If you ever lived in a place where it gets really cold, you will know that the prettiest – and the coldest – winter nights are those where there are no clouds to cover the moon or the stars. It was one of those nights, December 31st to be precise, that I was in Estes Park, Colorado, staying at the YMCA of the Rockies with another family, and it fell to me to take the dog out one last time so she could relieve herself. Hannah, a huge furry gentle beast of a Leonberger, leaped up in delight when my hand touched her thin brown leather lead that was curled on the cabin’s kitchen counter. There was nothing she liked more than being outside in the cold weather, and I sometimes had to make her come back inside the house because I thought I would find her frozen in joyful repose some frigid night. Me, I was not a fan of the cold and snow. Its fun had long worn off, when snowball fights and snow forts and snow days and sledding were replaced by teeth-gritting sliding commutes, sidewalks and driveways that had to be shoveled, travel delays, broken tree limbs. Cold was just cold.

I bundled up with boots and my heavy parka, a knit hat, gloves, and a scarf while Hannah danced and tapped, eager to go out. “Alright, alright, alright,” I mock-rebuked her, “Out!” She pulled me to the cabin door, and I was careful not to let it bang shut, as not to wake the four sleeping children in the cabin, none of whom made it to midnight to ring in the New Year. The frigid air felt sharp and clean going into my lungs; the moisture in my nose got instantly crispy with a single sniff. We walked away from the cabin for a bit, the snow crackling and crunching under my feet and her paws. I told Han to “go potty,” which she actually did reliably on command, after sniffing out the most delightful spot to deliver her bowel blessing. I scooped up the poop logs with a plastic bag and tossed it into the garbage can by the side of the cabin. Although I knew that I was all in nature and in the mountains and stuff, I never thought it was right to leave Visiting Dog Craps just lying out there.

I called Hannah to come back inside with me, but I hesitated for a second and she plopped down in the snow, smiling and breathing out big happy clouds of dog steam. “Oh, okay,” I said to her, “Just a couple minutes,” like she was an indulged child. There was a large piece of granite nearby which made an excellent seat for me, provided I sat on my coat. The only light came from the table lamps from inside the cabin, and the moon.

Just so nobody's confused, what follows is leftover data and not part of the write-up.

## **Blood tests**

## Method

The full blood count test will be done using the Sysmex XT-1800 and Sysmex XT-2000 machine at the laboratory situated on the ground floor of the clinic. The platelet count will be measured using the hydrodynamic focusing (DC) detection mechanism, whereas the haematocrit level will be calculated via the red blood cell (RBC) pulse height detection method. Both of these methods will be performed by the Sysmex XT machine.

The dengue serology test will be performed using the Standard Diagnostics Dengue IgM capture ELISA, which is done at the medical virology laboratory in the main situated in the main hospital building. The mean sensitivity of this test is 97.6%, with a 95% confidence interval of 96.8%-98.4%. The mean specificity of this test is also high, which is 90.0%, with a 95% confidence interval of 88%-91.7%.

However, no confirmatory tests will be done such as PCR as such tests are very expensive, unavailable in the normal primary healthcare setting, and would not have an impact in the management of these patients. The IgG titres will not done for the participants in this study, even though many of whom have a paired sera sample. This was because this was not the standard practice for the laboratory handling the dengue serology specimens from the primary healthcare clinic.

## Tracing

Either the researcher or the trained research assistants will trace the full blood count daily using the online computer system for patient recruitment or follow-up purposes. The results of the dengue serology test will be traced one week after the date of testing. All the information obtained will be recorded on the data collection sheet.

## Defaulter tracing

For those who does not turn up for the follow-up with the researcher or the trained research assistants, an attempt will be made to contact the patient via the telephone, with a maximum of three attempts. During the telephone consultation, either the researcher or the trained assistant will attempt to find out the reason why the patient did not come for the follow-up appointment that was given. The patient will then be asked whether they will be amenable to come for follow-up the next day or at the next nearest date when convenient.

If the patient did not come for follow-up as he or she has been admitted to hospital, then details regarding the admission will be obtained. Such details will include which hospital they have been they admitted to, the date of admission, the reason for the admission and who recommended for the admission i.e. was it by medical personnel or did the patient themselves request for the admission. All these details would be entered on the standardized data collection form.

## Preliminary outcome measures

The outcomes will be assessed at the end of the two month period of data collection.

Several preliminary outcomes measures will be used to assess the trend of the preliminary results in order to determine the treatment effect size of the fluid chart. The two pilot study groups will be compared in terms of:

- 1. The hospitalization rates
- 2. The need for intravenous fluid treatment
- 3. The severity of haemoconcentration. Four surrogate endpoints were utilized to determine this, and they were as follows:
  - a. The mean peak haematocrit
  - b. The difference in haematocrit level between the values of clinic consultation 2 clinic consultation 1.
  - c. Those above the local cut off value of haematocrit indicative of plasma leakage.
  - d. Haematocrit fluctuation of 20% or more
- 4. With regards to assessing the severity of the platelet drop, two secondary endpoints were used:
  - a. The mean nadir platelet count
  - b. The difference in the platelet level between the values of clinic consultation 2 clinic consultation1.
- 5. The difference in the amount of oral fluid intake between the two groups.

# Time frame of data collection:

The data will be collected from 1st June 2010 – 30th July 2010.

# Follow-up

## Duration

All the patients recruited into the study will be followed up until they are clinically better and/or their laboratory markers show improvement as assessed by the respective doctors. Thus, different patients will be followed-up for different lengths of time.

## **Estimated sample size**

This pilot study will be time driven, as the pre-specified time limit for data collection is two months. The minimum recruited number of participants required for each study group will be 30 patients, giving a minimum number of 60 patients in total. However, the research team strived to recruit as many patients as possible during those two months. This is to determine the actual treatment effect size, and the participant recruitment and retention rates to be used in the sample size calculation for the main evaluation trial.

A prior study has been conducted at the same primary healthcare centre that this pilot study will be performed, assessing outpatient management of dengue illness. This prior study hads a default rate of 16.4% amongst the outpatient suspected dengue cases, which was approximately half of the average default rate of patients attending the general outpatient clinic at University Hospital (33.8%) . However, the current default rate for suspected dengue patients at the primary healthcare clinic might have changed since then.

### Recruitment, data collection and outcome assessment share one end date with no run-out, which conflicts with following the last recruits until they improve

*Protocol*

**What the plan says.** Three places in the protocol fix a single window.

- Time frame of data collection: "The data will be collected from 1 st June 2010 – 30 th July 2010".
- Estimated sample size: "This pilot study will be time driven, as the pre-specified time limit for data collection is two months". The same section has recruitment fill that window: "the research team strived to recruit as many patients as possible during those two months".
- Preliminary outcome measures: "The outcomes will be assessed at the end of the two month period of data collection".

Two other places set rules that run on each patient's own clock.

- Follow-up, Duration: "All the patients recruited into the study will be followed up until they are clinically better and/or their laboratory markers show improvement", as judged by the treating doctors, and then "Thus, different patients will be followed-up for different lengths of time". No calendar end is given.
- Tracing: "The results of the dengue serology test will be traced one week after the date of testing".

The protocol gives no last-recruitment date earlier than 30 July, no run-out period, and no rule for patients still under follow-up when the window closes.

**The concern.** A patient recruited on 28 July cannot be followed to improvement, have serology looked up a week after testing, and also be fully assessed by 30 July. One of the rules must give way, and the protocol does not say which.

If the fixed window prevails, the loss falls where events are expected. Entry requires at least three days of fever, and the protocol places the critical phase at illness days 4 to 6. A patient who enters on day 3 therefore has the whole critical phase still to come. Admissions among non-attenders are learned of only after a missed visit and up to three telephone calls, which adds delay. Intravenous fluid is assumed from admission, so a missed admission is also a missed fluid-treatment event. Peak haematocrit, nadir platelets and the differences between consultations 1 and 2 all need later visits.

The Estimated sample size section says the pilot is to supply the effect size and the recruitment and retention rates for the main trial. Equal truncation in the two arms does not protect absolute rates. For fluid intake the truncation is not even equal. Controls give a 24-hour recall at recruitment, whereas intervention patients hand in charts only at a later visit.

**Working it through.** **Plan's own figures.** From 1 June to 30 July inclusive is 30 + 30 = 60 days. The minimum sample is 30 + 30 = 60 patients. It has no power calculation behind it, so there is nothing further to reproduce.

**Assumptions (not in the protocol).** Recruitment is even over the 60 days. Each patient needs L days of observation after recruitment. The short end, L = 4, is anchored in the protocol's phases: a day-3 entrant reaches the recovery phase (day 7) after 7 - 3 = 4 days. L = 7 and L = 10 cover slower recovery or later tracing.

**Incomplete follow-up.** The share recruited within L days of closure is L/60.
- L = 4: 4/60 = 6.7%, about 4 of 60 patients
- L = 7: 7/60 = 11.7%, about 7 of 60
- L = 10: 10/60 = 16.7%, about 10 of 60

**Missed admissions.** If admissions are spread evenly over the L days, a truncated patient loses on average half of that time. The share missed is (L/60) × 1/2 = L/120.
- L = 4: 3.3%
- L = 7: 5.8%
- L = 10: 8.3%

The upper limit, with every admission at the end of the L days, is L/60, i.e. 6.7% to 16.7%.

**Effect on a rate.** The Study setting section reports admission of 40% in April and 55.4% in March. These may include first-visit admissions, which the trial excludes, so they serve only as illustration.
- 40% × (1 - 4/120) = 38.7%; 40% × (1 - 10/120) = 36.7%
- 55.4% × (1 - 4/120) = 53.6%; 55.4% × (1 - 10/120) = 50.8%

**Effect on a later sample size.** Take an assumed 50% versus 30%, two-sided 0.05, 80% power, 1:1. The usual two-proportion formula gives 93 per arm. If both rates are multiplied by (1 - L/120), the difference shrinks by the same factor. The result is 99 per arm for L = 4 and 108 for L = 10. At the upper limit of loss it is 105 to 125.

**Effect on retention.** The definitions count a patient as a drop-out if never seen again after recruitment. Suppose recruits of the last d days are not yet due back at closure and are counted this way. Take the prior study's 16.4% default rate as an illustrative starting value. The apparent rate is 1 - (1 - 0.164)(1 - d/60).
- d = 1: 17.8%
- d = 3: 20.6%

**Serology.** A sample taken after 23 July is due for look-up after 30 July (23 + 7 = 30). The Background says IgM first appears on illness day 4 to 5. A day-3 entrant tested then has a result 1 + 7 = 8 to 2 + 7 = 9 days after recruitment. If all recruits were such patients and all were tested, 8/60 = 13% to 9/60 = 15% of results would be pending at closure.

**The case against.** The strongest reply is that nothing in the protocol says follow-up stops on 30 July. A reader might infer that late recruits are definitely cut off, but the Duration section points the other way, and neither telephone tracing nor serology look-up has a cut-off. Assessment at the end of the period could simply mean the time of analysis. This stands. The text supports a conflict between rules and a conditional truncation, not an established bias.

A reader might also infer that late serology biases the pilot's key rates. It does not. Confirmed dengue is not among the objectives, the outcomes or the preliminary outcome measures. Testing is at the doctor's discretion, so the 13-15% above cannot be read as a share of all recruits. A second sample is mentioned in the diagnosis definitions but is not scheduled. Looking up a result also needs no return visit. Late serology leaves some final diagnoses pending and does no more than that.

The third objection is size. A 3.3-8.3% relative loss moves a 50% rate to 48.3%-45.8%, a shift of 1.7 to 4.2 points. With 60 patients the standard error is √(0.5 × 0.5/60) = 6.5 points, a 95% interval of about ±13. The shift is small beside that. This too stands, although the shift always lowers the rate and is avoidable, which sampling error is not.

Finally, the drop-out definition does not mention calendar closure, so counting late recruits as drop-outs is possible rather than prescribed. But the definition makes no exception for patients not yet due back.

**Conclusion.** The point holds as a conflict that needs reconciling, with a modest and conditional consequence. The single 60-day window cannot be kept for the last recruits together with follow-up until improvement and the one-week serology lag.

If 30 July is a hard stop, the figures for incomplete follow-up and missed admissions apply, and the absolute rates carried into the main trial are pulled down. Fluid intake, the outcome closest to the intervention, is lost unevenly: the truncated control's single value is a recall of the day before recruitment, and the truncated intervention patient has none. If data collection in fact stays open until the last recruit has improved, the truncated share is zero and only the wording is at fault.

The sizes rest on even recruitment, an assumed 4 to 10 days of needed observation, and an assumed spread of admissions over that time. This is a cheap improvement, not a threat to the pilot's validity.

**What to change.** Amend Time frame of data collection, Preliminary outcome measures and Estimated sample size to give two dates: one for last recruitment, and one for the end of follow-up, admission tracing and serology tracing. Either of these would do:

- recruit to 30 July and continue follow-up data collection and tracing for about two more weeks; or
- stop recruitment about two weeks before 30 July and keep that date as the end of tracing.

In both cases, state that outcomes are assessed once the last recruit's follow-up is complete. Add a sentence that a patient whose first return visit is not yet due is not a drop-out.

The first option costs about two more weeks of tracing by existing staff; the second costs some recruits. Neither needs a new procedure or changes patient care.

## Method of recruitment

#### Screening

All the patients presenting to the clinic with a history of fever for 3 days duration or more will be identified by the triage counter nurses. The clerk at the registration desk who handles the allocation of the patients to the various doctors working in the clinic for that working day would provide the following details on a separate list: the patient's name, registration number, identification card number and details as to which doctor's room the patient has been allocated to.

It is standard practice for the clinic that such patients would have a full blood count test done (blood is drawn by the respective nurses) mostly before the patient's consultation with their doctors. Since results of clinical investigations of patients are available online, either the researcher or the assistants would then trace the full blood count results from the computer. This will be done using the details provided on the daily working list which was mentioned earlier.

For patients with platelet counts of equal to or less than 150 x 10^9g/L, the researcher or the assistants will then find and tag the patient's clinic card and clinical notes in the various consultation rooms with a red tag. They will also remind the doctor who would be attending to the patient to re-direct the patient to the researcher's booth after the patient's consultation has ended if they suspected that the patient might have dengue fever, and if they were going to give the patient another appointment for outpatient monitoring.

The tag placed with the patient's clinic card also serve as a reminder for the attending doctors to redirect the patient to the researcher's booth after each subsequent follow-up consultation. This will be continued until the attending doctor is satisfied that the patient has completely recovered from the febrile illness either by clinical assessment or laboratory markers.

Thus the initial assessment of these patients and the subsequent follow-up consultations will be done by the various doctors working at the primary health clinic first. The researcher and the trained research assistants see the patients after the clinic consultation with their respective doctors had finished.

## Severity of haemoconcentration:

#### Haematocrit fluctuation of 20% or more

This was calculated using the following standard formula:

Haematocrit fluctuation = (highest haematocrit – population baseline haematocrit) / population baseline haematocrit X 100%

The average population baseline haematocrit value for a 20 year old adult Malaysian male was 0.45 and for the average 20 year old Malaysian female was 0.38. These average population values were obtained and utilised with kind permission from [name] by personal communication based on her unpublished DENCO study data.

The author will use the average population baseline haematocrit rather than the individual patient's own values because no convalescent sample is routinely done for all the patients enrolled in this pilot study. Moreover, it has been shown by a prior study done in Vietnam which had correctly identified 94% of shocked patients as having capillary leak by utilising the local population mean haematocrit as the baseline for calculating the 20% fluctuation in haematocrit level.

The moon was so bright and so big, I thought, as I looked up. Wow! Look at all those stars! I could not tell what was a reflection of what – the sparkle of the cosmos in the inky midnight sky over me or the riotous parade of endless tiny diamonds in the snow below my feet, which I now just noticed. It was absolutely silent, save for the sound of the dog and me breathing and the slightest whoosh of air through the pine trees. I began to smile along with Hannah. It was so beautiful. We sat there a long time, she and I, considering the good in the world after a 2001 that had tested my ability to see anything good at all.

“Alright,” I spoke up when I started to feel a little too much towards frozen joy myself, “Let’s go.” Hannah got up, shook the fine dust of the snow off her fur, and we made our way back into the cabin.

A few hours later, I would become pregnant with MissSeven, after many months of trying and wondering at times after September if anyone should have any more children in such a world. The baby arrived at the end of September of 2002 to a family who heartily welcomed her and a huge furry dog who licked her new little cheek, once, with the most delicate kindness. And, I swear to you, she was born with a snowy starry sparkle in her eyes.